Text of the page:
About neuroscience and music (mainly classical). Exploring the relationship of music and the brain based on experience of two careers.

December 31, 2015

Preoccupations

According to John Eliot Gardiner in Bach: Music in the Castle of Heaven the "future preoccupations" of the young (~21 years of age) JS Bach and GF Handel, both members of the "Class of '85" (born, in Germany in 1685), were:


Bach: life, death, God and eternity



Handel: love, fury, loyalty and power  



I thought about my preoccupations at that age. Definitely life and love. Probably wisdom as wellNot power, fury, God, death or eternity.






December 10, 2015

Is Music the Ultimate Placebo?

by Carl Ellenberger, MD


What theory explains why homo sapiens, almost alone among species (excepting a few exotic birds on YouTube), have made music since the ‘origin’ of their species?

That is a common question and subject of books, periodically pondered and researched without definitive results. One intuitive answer is that music confers a selective (evolutionary) advantage onto those humans who make it or listen. Exactly what that advantage may be remains elusive. A few possibilities include:

1. Music is sexy and promotes procreation. Someone who can sing and dance might be a more attractive mate and produce more offspring.

2. Music enhances social cohesion that increases survival. A part of that is nurturing of infants and children. Lullabies may help motherly love keep infants alive.

3. Music can be learned easily by the young developing brain, as can all languages, before the brain can handle more complex tasks, like philosophy and physics. It exercises the brain early (in 'pre-school') to develop certain abilities and skills when it is most receptive (plastic), gaining capacities that peers, coming later to education, may never acquire. "Perfect pitch" is a trivial example. (A corollary: so deeply hardwired into the brain these abilities remain through life and are the last to succumb to degenerative processes like Alzheimer's so they can be excavated and exploited in therapy.)

4. Music generates a true and salutary placebo response in the brain.
“Placebos are drugs, devices or other treatments that are physically and pharmacologically inert. Placebo interventions do not, by definition, have any direct therapeutic effects on the body. However, all treatments are delivered in a context that includes social and physical cues, verbal suggestions and treatment history. This context is actively interpreted by the brain can elicit expectations, memories and emotions….” * (my emphases)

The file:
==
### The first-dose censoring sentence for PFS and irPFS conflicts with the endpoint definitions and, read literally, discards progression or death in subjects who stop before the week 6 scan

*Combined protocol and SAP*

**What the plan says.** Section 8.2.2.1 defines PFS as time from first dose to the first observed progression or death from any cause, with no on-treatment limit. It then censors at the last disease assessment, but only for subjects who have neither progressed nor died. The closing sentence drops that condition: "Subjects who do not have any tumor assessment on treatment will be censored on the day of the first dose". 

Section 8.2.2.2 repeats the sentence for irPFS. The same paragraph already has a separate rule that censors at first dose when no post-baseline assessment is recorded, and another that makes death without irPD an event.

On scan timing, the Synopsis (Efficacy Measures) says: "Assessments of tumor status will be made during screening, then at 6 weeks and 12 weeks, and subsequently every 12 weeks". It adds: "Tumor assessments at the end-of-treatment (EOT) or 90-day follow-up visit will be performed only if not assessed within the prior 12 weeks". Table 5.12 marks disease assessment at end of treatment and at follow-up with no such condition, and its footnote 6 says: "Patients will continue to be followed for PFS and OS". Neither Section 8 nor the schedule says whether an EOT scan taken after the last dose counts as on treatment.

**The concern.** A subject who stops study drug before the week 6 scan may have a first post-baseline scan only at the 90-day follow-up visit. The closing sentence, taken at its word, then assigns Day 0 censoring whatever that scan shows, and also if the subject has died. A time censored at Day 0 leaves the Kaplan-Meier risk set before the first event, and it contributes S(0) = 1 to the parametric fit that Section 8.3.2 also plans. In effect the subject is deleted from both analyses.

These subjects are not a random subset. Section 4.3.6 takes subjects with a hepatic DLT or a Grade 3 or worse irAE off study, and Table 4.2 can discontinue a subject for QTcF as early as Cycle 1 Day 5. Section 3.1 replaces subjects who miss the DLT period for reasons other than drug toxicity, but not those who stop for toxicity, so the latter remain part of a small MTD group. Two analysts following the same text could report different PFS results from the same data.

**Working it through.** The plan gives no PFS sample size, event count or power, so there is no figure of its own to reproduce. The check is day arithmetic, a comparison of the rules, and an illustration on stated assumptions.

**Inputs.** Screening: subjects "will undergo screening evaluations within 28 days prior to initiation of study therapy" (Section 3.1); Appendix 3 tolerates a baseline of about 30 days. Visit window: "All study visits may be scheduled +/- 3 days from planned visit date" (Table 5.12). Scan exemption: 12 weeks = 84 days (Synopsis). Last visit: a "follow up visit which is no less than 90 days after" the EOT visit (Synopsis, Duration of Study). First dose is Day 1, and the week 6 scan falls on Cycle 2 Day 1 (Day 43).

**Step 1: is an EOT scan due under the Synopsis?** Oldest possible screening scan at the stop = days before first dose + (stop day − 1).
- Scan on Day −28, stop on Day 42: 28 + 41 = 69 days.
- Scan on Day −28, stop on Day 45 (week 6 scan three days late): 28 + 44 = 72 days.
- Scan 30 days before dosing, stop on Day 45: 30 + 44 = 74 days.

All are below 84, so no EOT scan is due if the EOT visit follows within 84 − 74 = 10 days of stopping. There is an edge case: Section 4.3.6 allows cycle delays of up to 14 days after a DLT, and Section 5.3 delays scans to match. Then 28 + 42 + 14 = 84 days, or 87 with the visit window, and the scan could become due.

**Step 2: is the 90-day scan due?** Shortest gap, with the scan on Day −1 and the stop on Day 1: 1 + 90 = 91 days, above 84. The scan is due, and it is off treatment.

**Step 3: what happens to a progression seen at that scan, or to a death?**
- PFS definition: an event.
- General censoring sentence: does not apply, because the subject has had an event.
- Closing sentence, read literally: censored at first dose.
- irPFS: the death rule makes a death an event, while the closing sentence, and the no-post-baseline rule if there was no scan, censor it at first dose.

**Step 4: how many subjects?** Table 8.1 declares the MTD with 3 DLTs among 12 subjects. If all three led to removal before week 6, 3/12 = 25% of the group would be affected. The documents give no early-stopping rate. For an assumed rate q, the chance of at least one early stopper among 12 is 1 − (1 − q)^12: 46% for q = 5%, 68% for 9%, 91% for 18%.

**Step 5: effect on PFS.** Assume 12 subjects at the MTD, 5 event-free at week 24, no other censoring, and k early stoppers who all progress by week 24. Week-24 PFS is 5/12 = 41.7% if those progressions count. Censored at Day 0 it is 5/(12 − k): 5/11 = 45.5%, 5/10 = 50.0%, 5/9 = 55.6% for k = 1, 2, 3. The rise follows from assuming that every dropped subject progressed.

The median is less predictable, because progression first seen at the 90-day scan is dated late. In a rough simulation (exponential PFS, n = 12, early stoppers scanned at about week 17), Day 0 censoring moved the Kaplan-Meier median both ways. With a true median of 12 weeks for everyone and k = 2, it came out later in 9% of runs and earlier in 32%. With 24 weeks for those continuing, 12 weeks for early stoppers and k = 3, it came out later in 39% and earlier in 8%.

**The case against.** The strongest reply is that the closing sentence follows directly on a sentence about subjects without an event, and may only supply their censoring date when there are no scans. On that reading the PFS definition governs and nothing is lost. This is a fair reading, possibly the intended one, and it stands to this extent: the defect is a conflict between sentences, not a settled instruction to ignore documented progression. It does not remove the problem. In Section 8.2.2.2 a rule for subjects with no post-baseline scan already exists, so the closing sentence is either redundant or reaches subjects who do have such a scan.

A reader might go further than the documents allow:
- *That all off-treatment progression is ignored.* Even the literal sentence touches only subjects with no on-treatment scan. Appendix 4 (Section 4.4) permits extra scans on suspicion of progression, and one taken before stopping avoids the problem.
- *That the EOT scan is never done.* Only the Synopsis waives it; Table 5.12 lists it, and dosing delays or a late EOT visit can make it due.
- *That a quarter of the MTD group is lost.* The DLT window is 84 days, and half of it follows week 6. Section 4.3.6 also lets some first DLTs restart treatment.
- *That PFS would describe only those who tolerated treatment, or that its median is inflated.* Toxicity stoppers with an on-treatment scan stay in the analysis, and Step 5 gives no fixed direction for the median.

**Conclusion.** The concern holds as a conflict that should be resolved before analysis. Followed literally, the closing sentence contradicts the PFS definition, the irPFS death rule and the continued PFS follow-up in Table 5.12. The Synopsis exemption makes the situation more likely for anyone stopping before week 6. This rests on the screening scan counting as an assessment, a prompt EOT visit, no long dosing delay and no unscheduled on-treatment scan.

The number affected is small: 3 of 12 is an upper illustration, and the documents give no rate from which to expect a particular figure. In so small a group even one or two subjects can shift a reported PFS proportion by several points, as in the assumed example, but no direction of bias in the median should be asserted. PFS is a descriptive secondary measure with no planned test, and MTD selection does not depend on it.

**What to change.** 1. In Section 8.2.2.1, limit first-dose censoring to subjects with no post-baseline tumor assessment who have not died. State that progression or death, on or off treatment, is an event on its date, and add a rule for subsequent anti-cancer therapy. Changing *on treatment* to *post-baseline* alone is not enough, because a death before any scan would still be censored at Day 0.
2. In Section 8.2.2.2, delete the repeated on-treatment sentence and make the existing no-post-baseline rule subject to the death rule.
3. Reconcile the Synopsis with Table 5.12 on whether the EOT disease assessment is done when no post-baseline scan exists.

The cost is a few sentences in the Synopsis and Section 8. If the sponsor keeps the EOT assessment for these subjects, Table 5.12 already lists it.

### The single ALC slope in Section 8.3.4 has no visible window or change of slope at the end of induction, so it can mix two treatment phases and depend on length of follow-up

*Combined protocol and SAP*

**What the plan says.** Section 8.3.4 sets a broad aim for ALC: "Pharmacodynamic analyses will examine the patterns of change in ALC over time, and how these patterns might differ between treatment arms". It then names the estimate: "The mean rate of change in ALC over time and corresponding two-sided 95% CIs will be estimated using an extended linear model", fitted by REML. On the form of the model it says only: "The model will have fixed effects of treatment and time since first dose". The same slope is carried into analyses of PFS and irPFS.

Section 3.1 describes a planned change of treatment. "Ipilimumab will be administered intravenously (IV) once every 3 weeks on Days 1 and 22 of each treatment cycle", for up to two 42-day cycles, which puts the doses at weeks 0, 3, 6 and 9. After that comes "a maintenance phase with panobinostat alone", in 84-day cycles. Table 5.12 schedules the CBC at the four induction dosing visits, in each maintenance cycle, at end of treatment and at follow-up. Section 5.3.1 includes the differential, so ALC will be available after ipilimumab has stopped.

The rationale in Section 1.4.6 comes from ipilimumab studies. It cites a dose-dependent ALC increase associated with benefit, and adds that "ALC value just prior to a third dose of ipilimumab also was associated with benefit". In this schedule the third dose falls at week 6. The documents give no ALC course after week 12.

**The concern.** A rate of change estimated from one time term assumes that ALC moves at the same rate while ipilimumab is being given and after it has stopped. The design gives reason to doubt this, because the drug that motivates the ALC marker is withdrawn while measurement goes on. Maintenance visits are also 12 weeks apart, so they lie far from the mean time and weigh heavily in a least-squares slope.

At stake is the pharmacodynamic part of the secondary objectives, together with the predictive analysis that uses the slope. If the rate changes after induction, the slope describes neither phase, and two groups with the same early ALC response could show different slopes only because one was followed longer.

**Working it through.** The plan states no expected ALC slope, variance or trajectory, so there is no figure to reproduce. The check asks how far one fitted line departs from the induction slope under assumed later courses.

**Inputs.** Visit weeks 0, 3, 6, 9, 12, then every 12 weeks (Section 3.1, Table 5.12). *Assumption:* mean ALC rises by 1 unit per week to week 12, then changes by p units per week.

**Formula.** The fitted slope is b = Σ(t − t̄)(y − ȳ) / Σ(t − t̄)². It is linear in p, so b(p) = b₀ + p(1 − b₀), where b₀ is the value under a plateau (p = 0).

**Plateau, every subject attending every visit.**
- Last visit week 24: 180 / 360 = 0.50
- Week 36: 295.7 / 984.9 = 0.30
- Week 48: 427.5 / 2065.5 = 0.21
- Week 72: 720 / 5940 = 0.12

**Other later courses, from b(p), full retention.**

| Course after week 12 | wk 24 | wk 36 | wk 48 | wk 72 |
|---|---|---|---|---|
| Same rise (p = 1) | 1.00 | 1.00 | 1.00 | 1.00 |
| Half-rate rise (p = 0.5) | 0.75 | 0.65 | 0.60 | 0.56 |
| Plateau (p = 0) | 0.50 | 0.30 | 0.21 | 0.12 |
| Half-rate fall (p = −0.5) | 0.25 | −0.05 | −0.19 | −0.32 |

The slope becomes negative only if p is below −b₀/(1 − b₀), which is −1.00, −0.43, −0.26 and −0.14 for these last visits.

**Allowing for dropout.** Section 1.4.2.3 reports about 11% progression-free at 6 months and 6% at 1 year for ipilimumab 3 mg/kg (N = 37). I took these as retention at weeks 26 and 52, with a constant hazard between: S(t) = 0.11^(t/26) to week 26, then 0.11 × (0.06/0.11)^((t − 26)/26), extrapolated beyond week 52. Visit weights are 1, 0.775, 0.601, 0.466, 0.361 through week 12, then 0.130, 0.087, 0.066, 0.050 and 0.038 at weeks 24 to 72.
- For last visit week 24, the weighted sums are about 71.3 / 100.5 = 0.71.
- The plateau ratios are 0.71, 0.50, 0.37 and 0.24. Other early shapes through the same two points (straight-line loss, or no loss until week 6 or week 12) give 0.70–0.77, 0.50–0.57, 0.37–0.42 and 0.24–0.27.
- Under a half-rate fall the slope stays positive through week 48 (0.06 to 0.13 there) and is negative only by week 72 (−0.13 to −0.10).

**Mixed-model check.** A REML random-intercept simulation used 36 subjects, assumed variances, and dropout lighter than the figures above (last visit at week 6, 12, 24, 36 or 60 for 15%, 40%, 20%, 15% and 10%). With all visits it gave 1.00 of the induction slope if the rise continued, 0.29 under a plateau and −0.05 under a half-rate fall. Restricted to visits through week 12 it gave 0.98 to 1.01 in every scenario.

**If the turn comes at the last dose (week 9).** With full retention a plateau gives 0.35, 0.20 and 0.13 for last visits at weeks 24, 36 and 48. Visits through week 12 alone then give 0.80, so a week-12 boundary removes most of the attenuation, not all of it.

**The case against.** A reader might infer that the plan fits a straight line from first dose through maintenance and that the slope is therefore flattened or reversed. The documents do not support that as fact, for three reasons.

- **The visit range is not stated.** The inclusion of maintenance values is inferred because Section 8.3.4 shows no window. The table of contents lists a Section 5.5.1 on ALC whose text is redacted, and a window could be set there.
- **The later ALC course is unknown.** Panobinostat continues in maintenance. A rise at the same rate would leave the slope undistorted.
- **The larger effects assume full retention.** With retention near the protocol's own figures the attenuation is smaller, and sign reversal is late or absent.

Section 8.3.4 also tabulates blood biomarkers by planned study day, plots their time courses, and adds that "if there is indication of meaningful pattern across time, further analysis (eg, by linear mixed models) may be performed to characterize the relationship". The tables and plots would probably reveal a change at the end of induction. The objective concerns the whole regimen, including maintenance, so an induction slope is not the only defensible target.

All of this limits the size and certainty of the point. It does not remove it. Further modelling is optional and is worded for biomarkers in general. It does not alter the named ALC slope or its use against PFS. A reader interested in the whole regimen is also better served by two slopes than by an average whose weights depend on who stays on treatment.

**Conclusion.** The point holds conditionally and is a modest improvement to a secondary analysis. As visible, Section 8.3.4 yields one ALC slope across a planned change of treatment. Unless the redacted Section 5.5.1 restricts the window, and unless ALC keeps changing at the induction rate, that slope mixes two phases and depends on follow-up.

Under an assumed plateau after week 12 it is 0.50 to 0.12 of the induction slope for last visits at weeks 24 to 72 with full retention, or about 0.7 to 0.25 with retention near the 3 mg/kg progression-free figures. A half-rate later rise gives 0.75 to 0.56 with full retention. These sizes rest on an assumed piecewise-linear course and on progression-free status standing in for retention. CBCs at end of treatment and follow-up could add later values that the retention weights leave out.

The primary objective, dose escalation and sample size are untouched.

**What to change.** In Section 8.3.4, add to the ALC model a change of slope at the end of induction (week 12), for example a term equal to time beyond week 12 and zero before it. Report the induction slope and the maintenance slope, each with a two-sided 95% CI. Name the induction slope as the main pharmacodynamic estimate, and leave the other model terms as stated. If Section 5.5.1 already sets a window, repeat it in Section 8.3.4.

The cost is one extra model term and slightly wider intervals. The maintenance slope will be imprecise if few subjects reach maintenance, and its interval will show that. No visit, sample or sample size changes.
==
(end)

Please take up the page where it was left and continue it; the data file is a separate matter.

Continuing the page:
Studies reliably show a success rate of around 30%, or higher, if the therapist is caring and convincing (the "context"). The context of acupuncture, for example, includes ritual, tradition ('proven over centuries'), positive expectations, value (it's not cheap), and perceived competence of a skilled practitioner exhaustively trained in an ‘ancient art.’ The needles don’t even have to puncture, just prick, so long as the patient experiences the context.

The placebo response is not a product of trickery or deception; it accompanies actual physiological/chemical changes in the brain, such as production of endorphins and dopamine, and changes in blood flow and connectivity, similar to changes evoked by other means like talk therapy, medications, and indeed, music. Wounds aren't healed, causes aren't eliminated and the effects are usually temporary, but patients come away feeling better -- as I do on the descending escalator in Disney Hall or walking home from the Gretna Playhouse after concerts.

The idea that music may generate something like a placebo response came to me as I read John Eliot Gardiner’s magnificent, Bach: Music in the Castle of Heaven. Monteverdi wrote L’Orfeo in 1607 during a time when “the emotional life of human beings was becoming a topic of the utmost fascination – with philosophers and playwrights trying to define the role of passions in human destiny, and with painters as varied as Velázquez, Caravaggio and Rembrandt all intent on portraying the inner life of men and women . . . . Monteverdi made the decisive creative leap – from a pastoral play, intended to be sung and not spoken throughout, to a musical-drama with emotions generated and intensified by music . . . ." (my emphasis)


This idea, however, may not support, at least in the views of some,** the theory that music indeed gives humans a selective adaptive advantage. We would probably be much the same humans without it, but it does give to life comfort and pleasure as does making and viewing art, burning fossil fuels, wearing fine clothes, and drinking a fine wine, all longstanding drives, not likely to disappear.